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Thursday, December 4, 2014

The West Coast Pop Art Experimental Band

I decided to drag these dudes out since I mentioned them yesterday, and really haven't listened to
them that much in the past year or two...The West Coast Pop ARt Expermental Band was a sort of anything-goes psych band from Los Angeles ca. late 60's, compirsed of, more or less, vocalist Bob Markely, bassist/vocalist Shaun Harris, guitarist vocalist Danny Harris, guitarist/vovalist Michaeal Lloyd, guitarist Ron Morgan, and drummers John Ware and Hal Blaine.....this will be a tiny bit confusing, but in 1966 they released an LP entitled "Volume 1".....I thought I had a copy of this, actually I guess I don't, but it really isn't an essential work IMO.....covers of a lot of stuff like "Louie Louie", "You Really Got Me", and "Baby Blue" are interesting enough, but hardly as daring as the band's name would imply (however, if anyone has a copy, I'd like to own one just for the hall of it)/

The REAL meat of theier career are the next three albums...the first (1967) of which is entitled "Volume 1" (as opposed to "Part 1").....the cover material is FAR more esoteric (Zappa's "Help I'm a Rock", a Van DyKe Parks tune), and the originals begin to show the imagination and the fascination with psychedelic pop as demonstrated on "Shifting Sands", "1906" and in particular "Morning Dew".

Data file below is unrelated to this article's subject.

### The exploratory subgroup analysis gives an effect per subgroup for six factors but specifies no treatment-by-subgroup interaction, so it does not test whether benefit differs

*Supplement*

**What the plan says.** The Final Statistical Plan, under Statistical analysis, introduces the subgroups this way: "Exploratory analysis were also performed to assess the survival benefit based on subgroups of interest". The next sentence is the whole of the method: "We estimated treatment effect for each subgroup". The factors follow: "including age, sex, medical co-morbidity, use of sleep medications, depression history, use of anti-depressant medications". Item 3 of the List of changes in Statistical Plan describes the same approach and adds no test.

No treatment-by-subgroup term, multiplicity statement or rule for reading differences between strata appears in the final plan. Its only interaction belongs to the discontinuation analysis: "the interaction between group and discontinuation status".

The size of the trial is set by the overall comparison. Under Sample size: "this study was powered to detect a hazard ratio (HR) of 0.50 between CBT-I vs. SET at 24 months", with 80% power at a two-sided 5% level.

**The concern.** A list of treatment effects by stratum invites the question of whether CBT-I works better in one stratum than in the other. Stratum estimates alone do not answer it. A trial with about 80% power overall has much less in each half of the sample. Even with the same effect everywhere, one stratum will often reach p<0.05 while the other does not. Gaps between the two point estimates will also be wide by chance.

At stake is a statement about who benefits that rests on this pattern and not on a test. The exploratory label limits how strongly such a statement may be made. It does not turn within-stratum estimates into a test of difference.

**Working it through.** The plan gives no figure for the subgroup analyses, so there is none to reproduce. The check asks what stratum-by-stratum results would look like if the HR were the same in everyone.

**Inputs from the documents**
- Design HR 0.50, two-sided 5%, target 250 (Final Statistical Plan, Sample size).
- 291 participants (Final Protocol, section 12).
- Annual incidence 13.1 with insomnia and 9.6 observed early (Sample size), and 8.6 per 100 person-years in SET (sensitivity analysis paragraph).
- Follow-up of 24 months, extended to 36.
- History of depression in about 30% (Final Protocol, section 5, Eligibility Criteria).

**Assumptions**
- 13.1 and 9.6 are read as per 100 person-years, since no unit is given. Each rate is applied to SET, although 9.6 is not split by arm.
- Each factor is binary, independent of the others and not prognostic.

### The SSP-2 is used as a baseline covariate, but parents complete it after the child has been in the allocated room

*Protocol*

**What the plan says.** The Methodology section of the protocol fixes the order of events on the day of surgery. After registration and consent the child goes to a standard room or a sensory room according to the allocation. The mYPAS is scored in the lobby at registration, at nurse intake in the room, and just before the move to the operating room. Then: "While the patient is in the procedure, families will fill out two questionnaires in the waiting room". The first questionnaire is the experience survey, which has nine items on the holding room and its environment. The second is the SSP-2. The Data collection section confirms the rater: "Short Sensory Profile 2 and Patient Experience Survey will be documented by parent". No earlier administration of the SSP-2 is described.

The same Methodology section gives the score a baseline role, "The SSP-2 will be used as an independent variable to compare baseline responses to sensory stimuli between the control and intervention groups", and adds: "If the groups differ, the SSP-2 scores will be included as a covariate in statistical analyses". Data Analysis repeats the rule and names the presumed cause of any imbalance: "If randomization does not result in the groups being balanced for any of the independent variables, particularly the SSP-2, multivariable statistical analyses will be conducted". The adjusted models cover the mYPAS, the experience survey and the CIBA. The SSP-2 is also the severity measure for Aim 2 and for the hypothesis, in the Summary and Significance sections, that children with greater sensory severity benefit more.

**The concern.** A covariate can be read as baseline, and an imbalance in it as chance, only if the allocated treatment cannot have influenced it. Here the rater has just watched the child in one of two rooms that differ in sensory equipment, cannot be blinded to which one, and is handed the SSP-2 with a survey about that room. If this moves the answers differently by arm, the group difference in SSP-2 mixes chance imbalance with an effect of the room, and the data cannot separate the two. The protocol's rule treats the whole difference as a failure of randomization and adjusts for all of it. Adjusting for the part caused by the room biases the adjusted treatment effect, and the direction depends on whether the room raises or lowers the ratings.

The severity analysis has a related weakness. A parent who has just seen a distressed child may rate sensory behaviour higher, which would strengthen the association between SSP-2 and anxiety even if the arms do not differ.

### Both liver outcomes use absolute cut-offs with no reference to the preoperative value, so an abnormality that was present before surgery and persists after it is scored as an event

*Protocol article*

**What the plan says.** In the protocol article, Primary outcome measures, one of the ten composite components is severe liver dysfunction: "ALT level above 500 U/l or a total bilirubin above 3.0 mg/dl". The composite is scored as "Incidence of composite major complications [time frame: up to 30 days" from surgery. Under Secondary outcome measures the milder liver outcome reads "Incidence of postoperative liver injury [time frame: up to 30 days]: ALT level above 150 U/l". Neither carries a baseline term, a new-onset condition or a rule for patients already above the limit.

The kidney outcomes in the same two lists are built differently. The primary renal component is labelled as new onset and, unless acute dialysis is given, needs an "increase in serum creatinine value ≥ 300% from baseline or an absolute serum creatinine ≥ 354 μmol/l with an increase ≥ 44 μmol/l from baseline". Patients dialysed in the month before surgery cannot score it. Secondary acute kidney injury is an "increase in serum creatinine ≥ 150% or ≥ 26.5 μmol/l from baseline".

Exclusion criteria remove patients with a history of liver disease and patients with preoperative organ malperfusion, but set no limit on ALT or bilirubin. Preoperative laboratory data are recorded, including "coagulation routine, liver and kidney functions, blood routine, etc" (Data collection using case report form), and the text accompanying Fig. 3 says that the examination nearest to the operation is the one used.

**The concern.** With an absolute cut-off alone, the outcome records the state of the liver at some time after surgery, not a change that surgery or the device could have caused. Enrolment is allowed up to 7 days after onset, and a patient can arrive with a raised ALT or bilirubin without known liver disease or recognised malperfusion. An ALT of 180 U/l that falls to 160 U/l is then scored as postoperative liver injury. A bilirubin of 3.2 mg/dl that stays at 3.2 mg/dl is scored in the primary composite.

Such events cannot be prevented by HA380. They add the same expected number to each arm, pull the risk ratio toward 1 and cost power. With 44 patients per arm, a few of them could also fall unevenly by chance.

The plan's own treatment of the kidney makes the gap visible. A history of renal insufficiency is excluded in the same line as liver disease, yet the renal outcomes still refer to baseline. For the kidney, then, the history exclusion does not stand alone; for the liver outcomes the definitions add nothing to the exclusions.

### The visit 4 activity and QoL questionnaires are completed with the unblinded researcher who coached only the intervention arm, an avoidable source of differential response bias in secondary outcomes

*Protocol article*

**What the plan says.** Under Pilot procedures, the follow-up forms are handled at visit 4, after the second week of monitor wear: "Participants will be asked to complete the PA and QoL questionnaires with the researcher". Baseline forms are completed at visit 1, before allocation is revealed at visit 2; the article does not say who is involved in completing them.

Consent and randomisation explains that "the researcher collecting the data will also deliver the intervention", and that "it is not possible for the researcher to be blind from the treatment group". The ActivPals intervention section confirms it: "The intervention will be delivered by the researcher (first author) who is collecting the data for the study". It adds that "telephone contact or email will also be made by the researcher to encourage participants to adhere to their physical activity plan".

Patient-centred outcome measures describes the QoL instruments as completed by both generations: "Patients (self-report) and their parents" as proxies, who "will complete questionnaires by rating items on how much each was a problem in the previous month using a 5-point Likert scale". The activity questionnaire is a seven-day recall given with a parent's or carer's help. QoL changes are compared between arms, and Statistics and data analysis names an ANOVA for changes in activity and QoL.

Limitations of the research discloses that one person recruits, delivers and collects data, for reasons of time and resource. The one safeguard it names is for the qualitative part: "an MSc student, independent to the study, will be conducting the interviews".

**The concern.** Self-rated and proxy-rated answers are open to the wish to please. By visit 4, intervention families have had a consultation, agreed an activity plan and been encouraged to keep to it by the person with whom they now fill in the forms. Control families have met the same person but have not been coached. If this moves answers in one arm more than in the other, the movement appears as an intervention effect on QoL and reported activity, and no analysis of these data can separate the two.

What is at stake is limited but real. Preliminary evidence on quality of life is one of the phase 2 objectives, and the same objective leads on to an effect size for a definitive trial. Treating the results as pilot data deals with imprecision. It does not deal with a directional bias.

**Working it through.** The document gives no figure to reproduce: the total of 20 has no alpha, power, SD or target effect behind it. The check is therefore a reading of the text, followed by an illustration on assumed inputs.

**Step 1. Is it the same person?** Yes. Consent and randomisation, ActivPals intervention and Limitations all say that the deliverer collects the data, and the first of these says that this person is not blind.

The second LP, also from 1967, was entitled "Volume 2 (Breaking Through)" and is far better than the previous.....again, while not as "experimental" as the bands name would lead us to believe, this is some enjoyable pop-psych....it's a solid album, featuring "Suppose They Give a War and Noone Comes", "In the Arena", and the excellent "Smell of Incense", perhaps their best number....the album shows marked improvement over Volume 1, much more psychedelic, much more of a "statement".....hilariously dated today (songs like "Buddah"), it's a wonderful period piece, as well as a listenable slaba of psychedelic pop.

True believers generally rally around "Volume 3 (A Child's Guide to Good and Evil)", in which the concepts of psychedelic drug rockingexpand even more, and while this album is also delisciously dated too, it is a near-classic in the genre of late 60's psychedelic pop music. Thier best known track is here, "The Child of a Few Hours In Burnung To Death", mentioned previously that it was covered by Baby Woodrose, also 'serious" statements such as "Until the poorest People Have Money to Spend", "Ritual 1" and "Ritual 2"......also the legendary "Anniversary of World War III", which, SPOILER ALERT, contains two solid minutes of complete silence.

I think markely has used the bands name to release a fw pieces since this, but who really cares? These three pieces make up just about you will every need to hear from this crew, unless there is some great lost rarities album out there.....a more pure trio of period pieces of a specific place and time you will not find, people my age will certainly crack a smile if they have not heard these for 30 years, new listeners will shake thier heads and roll thier eyes.......be honest, how many of you have forgotten all about these? Let me know your views on these albums, I really did enjoy giving them a replay today!